Last Friday a group of friars attended the rally outside of HHS headquarters here in Washington to protest in favor of religious freedom. There were speakers and prayers, bloggers and journalists, members of the media, religious, priests, and just ordinary people.
For those of us at the rally it was clear what an injustice it is that churches and the hospitals, universities, schools, social services agencies, and publishers they operate will be forced to buy contraceptive and abortifacient drugs for their employees and students. For supporters of the contraceptive mandate it is just as clear that the ability to postpone or completely avoid pregnancy is so obviously fundamental to women’s rights that all employers should provide it for their employees.
Rallies and slogans do allow for a show of unity. They express to government officials and media that some people are serious about certain issues or truths. The trouble is, though, that the rapid exchange of slogans is unconvincing. We interpret short, context-less statements based on our own presuppositions. This is good for energizing crowds and showing strength, but it is not a means of sharing the truth.
Jesus faced just such a sound-bite opposition in his trial before the Sanhedrin. Mark reports:
Many gave false witness against him, but their testimony did not agree. Some took the stand and testified falsely against him, alleging, “We heard him say, ‘I will destroy this temple made with hands and within three days I will build another not made with hands.’” Even so their testimony did not agree. (Mark 14:56–59)
Just like posters, slogans, and bumper-sticker arguments, the testimony against Jesus relies on triggering existing assumptions rather than rational argument. Look at the main accusation: “We heard him say, ‘I will destroy this temple made with hands and within three days I will build another not made with hands.’” Every Christian knows that this saying refers to Jesus’ death and resurrection, but taken out of context by men looking for a revolutionary to put to death it can be twisted.
Before he faced the Sanhedrin, St. John reports that Annas, the deposed high priest and father-in-law of Caiaphas the reigning high priest, questioned Jesus about his teachings. Christ’s answer is telling: “I have spoken publicly to the world. I have always taught in a synagogue or in the temple area where all the Jews gather, and in secret I have said nothing. Why ask me? Ask those who heard me what I said to them. They know what I said” (John 18:20–21).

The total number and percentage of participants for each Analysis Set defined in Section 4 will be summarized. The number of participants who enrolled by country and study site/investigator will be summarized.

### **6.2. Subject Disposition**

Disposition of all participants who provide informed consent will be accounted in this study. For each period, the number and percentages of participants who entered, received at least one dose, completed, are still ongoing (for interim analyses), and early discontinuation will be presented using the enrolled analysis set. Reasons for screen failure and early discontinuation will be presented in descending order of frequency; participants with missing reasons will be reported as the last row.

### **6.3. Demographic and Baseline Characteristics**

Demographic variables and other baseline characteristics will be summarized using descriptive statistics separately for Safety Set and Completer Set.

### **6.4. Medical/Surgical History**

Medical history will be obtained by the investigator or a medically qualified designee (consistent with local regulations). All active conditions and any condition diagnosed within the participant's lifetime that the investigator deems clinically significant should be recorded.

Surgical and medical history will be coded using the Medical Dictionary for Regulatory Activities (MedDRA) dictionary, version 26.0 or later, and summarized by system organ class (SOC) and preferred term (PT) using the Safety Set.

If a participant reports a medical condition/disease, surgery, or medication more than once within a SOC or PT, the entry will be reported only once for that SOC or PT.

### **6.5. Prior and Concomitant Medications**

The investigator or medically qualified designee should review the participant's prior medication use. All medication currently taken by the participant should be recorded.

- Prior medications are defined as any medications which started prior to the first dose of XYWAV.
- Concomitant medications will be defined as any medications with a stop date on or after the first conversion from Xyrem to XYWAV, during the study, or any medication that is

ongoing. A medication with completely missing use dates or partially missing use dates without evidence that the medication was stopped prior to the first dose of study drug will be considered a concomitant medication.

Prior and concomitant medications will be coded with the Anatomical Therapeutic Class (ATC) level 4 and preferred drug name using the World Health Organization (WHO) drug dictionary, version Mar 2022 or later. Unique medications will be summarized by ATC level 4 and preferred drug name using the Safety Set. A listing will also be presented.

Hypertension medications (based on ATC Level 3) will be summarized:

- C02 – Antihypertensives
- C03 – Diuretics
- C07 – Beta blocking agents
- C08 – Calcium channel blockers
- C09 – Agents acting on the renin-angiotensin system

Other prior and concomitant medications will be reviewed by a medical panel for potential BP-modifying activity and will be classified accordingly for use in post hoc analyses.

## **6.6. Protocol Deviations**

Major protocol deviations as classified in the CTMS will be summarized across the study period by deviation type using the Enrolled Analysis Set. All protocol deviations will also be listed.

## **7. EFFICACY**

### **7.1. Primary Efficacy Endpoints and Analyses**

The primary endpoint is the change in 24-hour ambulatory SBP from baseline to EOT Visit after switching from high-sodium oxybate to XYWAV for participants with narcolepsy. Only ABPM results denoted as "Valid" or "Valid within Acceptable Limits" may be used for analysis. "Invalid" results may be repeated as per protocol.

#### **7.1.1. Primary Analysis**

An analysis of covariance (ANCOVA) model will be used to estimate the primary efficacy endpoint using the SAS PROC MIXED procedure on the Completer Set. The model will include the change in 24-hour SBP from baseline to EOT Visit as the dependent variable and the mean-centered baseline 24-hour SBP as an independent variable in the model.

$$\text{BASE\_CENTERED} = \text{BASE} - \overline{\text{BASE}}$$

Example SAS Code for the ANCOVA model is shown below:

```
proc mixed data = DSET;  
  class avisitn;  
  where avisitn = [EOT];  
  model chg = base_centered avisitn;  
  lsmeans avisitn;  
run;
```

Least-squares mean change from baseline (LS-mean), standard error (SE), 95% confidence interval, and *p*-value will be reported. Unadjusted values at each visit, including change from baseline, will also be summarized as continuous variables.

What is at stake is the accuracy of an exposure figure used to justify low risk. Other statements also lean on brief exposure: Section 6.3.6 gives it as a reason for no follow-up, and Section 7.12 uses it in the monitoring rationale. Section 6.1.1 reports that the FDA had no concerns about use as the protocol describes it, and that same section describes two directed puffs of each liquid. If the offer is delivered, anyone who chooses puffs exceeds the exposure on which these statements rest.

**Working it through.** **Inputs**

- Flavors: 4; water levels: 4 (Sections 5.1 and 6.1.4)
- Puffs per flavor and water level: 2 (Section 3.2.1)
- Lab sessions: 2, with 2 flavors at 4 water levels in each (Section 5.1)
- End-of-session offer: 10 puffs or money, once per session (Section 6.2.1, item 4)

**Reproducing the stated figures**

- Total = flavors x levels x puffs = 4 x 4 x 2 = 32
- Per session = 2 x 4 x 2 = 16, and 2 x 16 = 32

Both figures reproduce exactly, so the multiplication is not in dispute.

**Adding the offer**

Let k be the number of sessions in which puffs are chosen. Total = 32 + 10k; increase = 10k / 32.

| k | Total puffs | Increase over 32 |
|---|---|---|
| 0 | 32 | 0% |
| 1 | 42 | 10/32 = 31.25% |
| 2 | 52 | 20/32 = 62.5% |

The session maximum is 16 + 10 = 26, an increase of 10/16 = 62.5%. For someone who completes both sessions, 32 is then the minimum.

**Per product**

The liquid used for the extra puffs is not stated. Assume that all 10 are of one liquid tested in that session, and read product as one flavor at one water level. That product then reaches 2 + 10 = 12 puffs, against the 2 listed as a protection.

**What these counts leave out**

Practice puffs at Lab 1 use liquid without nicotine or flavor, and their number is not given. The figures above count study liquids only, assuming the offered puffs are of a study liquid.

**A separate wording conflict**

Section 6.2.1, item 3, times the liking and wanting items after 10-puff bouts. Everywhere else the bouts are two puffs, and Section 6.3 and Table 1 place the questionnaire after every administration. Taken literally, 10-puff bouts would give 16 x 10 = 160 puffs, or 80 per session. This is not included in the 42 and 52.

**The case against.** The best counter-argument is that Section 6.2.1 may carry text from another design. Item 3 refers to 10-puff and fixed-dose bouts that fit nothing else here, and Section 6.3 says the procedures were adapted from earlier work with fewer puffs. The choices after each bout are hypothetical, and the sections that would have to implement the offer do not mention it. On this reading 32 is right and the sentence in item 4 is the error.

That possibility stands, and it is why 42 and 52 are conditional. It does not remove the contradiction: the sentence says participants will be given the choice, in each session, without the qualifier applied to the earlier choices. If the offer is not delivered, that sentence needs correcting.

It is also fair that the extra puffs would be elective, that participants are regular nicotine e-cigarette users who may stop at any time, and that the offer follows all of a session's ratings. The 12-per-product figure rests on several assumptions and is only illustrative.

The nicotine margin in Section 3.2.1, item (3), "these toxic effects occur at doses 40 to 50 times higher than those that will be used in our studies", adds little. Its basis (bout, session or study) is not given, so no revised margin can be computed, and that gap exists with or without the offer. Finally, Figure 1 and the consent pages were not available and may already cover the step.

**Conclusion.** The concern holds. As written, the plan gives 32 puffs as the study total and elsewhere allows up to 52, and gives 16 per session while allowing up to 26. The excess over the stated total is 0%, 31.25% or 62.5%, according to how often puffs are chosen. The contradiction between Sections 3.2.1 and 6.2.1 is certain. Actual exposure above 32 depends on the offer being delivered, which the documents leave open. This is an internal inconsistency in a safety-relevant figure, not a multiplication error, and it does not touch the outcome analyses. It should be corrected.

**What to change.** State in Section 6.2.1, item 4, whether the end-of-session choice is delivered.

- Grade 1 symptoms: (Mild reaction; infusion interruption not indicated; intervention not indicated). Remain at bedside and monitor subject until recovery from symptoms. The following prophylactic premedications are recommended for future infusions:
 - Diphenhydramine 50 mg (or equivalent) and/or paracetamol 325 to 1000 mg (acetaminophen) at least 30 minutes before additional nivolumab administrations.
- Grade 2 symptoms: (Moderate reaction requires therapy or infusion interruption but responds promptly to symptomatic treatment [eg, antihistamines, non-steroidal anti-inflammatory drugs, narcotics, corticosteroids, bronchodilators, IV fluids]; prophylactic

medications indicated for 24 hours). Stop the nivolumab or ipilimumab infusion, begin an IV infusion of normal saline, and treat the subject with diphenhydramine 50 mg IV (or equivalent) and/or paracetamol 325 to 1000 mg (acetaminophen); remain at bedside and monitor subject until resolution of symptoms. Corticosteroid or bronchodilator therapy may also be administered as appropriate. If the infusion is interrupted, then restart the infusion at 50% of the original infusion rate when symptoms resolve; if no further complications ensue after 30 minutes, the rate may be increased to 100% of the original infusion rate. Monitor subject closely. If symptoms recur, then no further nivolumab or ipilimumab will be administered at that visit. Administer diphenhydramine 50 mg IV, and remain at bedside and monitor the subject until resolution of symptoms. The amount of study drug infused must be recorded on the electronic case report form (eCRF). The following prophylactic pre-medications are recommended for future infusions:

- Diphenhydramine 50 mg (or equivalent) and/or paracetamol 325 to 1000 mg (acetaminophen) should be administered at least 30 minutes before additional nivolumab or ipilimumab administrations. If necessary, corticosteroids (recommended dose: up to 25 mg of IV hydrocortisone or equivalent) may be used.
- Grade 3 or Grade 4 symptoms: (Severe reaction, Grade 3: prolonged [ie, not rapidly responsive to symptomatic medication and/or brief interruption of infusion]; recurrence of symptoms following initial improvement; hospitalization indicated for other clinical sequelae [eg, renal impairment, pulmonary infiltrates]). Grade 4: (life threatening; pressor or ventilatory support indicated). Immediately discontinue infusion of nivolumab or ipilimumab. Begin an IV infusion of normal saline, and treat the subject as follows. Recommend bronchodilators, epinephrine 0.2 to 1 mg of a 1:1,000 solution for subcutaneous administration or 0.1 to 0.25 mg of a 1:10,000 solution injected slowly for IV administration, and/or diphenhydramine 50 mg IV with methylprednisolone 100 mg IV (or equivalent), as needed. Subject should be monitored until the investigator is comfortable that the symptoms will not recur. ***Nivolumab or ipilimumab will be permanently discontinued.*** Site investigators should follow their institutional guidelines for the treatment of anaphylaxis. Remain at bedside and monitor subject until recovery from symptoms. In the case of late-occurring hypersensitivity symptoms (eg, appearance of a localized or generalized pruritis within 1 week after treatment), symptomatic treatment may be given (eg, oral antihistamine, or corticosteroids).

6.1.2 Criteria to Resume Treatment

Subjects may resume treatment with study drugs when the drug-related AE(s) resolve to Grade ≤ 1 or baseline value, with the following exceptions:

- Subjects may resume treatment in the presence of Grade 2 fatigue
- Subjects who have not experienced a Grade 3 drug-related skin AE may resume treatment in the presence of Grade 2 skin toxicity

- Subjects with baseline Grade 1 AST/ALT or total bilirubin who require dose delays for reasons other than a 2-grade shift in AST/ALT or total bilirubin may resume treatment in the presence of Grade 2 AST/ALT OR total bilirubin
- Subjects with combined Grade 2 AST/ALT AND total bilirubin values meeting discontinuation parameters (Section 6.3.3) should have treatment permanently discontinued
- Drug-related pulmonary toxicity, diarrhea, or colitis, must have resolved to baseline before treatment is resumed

The Gospels show that Jesus carefully revealed himself over the course of his ministry. He taught publicly. Remember what he said when they arrested him: “Day after day I was with you teaching in the temple area, yet you did not arrest me; but that the scriptures may be fulfilled” (Mark 14:49). The chief priests could have heard Jesus teaching, but they already had an agenda. Caiaphas had given the unwittingly prophetic advice that one man should die for the sake of the people (John 18:14).
Christ’s refusal to defend himself helped to bring about the divine plan. Catholics and indeed people of all religions are right to rally for religious freedom. But it is important to remember that the Gospel isn’t spread by pithy retorts. Our short-term outcry cannot replace the long-term efforts of preaching.
The Gospel radically challenges our assumptions. As we see in the Gospel, the chief priests were not ready to let go of their assumptions, and neither are our many of our contemporaries. If we want to lead all mankind to Christ and the ultimate freedom that comes from God, we need to make the slow case and challenge the assumptions that underlie those things we protest.
Image: Michael F. Kolendowicz, Jr., Self-Portrait as Christ Before the Sanhedrin